Mediterranean diet really does fight depression


Wednesday, 13 December, 2017


Mediterranean diet really does fight depression

For a long time, the Mediterranean diet has been praised for its physical and mental health benefits, including protecting against cognitive decline and depression. However, many people continue to be sceptical about the relationship between diet and mental health.

A study conducted by University of South Australia researchers, led by Senior Research Fellow Dr Natalie Parletta, confirmed that diet does, in fact, impact mental health. Researchers found that consuming a Mediterranean diet rich in vegetables, legumes, fruit, nuts, fish oil and extra virgin olive oil reduced depression and improved quality of life.

“This is one of the first randomised controlled trials worldwide to show a causal effect.

“It makes sense that diet can impact mental health, because our brain needs nutrients and other dietary factors to work well — perhaps more than any other body organ,” she said.

During the study, volunteers aged 18–65 who suffered from depression were randomly allocated to one of two groups for a period of three months. The first group consumed a Mediterranean diet and received nutritional education and fortnightly cooking workshops, while the others joined a social group that met for fortnightly gatherings and used peer support to help with depression.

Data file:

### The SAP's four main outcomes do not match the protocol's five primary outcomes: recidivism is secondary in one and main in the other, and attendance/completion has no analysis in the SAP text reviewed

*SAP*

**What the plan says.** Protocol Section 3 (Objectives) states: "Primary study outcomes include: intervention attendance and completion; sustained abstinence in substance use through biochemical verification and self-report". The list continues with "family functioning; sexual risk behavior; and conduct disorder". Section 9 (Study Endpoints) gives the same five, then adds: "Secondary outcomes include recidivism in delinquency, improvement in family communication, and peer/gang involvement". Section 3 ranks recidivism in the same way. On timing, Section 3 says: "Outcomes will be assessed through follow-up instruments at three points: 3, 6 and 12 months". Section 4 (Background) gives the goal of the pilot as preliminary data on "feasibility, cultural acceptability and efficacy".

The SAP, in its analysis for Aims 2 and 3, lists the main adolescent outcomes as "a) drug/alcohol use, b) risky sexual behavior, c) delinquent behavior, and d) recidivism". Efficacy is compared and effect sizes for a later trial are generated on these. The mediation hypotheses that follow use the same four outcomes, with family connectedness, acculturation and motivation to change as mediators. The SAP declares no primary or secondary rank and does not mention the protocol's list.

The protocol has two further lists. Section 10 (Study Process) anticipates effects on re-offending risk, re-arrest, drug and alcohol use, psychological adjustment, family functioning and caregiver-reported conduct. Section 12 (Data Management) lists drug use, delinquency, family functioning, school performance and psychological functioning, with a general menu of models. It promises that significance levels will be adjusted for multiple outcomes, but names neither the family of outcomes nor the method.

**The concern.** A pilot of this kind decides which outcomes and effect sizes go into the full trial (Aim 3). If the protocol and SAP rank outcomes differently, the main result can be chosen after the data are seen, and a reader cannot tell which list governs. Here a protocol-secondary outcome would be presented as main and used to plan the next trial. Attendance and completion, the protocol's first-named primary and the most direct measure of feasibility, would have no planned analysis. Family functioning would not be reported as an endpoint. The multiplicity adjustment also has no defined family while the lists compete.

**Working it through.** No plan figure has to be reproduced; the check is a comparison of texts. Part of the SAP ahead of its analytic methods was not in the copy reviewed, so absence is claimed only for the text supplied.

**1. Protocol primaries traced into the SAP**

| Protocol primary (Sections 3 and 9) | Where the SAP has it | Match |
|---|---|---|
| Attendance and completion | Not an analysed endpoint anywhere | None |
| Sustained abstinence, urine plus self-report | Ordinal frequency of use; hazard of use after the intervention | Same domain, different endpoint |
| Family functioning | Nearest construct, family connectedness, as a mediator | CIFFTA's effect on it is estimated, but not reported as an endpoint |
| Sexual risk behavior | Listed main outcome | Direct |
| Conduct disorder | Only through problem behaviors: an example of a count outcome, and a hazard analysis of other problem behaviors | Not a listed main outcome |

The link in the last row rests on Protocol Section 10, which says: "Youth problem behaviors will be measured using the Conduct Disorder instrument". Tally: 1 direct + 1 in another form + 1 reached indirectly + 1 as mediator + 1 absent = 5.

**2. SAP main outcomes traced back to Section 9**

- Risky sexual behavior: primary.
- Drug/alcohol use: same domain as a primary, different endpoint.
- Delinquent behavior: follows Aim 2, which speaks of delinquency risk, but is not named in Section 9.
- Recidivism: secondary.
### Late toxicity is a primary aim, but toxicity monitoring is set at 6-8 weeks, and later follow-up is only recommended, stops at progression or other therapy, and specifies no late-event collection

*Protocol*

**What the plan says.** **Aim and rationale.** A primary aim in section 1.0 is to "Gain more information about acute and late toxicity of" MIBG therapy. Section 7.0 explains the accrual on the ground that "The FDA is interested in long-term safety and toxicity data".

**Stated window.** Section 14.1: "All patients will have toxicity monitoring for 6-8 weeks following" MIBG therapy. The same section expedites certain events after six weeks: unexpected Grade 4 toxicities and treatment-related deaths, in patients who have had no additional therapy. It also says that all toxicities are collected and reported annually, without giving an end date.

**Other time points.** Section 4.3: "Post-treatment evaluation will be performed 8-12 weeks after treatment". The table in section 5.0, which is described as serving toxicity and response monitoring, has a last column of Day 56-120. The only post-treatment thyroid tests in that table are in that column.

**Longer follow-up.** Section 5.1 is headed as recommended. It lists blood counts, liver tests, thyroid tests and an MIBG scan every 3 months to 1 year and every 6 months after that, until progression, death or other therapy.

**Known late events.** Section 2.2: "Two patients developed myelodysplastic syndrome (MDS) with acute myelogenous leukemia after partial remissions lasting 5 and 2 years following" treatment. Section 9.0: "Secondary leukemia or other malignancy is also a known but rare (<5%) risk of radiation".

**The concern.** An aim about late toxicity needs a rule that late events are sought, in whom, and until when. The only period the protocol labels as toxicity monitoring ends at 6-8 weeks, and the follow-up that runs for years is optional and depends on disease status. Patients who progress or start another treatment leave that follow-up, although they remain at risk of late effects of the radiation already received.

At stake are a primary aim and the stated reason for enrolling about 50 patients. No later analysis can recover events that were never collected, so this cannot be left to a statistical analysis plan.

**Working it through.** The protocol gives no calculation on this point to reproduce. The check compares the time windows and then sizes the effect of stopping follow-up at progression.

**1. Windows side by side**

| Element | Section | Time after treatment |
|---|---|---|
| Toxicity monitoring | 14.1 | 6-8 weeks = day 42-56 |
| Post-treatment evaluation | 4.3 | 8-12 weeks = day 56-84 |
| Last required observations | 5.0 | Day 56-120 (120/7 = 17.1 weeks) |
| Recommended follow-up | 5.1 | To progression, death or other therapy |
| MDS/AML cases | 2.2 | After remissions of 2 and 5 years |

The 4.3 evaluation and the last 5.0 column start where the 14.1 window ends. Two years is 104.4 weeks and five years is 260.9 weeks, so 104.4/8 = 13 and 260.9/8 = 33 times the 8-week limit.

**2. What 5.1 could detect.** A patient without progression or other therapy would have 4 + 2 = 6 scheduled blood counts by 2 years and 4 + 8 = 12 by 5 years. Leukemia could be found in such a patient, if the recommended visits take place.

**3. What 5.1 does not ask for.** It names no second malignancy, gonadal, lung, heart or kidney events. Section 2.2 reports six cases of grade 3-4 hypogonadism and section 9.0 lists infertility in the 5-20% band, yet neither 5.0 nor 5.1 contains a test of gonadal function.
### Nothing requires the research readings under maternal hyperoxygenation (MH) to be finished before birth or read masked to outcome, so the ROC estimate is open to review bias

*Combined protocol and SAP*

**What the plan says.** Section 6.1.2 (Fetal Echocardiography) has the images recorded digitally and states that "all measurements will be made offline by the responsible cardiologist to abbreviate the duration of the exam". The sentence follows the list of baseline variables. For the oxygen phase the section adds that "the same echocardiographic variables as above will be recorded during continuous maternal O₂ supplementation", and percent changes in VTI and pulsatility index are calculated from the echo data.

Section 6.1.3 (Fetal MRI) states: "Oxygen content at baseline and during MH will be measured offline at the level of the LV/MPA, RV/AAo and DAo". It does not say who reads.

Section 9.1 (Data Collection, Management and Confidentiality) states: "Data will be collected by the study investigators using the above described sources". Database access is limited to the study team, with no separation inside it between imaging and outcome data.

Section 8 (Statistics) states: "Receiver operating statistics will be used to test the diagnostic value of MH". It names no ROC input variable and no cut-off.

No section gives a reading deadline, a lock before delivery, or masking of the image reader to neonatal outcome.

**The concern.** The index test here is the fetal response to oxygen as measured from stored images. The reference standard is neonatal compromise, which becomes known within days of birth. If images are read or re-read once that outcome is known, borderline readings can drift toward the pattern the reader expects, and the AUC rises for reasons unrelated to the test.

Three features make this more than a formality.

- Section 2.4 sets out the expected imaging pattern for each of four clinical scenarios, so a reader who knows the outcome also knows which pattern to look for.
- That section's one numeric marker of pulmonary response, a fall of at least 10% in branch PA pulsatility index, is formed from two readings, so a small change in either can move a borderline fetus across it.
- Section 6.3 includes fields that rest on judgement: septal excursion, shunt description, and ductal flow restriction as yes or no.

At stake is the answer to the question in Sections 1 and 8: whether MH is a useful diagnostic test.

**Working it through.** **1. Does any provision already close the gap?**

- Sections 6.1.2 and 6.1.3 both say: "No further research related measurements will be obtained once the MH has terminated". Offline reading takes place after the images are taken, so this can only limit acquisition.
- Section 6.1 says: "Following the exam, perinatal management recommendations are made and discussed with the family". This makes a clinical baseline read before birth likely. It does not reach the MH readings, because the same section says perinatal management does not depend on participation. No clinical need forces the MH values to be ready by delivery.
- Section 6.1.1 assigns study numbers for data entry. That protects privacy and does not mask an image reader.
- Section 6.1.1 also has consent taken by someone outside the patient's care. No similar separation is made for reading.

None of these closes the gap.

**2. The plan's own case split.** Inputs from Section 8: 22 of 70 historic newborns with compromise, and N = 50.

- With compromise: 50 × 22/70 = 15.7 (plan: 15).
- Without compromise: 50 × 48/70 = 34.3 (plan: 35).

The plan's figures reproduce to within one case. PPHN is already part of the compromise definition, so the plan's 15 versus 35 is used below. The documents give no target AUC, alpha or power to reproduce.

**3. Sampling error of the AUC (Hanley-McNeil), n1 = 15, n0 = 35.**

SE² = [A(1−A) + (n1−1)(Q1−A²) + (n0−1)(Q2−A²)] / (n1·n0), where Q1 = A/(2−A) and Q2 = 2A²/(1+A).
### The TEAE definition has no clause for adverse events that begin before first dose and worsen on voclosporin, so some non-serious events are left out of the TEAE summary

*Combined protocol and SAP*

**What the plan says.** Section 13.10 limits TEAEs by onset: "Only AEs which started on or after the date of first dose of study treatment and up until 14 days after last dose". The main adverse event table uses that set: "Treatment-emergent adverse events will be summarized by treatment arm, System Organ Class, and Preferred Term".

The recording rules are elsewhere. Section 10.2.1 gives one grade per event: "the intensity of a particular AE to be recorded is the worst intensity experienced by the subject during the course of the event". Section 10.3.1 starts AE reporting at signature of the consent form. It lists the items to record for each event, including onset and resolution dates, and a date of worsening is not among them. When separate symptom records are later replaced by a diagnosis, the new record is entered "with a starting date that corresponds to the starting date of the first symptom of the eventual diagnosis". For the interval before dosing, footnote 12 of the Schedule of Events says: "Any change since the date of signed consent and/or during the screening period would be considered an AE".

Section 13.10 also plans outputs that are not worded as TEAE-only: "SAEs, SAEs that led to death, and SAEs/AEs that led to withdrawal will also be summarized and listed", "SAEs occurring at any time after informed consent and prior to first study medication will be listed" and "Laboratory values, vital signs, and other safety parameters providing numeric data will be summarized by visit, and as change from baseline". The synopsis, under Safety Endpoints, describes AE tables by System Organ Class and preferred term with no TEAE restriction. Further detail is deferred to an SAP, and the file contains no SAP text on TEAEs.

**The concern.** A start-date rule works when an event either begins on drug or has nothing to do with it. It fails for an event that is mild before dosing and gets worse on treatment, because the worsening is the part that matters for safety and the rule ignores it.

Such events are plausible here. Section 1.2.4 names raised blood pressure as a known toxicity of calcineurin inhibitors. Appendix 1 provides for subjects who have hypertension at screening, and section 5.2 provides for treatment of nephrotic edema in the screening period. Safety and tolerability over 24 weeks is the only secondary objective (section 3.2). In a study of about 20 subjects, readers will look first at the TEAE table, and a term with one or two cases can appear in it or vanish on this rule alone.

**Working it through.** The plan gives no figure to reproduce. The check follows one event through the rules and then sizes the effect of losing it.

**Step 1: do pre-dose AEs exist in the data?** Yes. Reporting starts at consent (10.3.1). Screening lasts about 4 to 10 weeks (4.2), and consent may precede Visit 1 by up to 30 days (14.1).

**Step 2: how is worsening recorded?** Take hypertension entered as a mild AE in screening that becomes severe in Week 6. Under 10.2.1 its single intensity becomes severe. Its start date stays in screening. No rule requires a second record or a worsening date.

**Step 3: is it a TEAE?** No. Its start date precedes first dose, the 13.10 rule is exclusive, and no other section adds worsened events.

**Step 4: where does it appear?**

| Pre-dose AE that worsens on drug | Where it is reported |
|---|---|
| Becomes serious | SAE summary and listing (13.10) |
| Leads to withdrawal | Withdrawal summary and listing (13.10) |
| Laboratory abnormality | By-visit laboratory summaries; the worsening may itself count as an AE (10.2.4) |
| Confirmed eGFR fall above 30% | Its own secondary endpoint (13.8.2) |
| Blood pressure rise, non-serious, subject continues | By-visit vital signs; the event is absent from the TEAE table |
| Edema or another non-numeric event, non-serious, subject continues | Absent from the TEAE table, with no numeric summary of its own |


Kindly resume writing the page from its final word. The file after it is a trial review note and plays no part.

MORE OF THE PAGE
Both groups showed improved mental health at the end of the study, but the Mediterranean diet group showed greater reductions in depressive symptoms. This shows that there is a strong link between physical and mental health, and improving your diet can lead to better mental health. Parletta stated this was a great step towards developing easy treatment options.

“We have shown that with expert advice on nutrition and group cooking workshops teaching how to prepare simple, yummy, cost-effective meals, healthy diets are achievable.”

A follow-up three months after the study revealed that there continued to be long-term improvements in both diet and depression.

Parletta said that since depression affects around one million Australians in a year and carries the largest burden of disease worldwide, the results are a promising step towards helping these people.

“It is fantastic to be able to offer people significant help through simple dietary changes.”

Image credit: ©stock.adobe.com/au/marrakeshh

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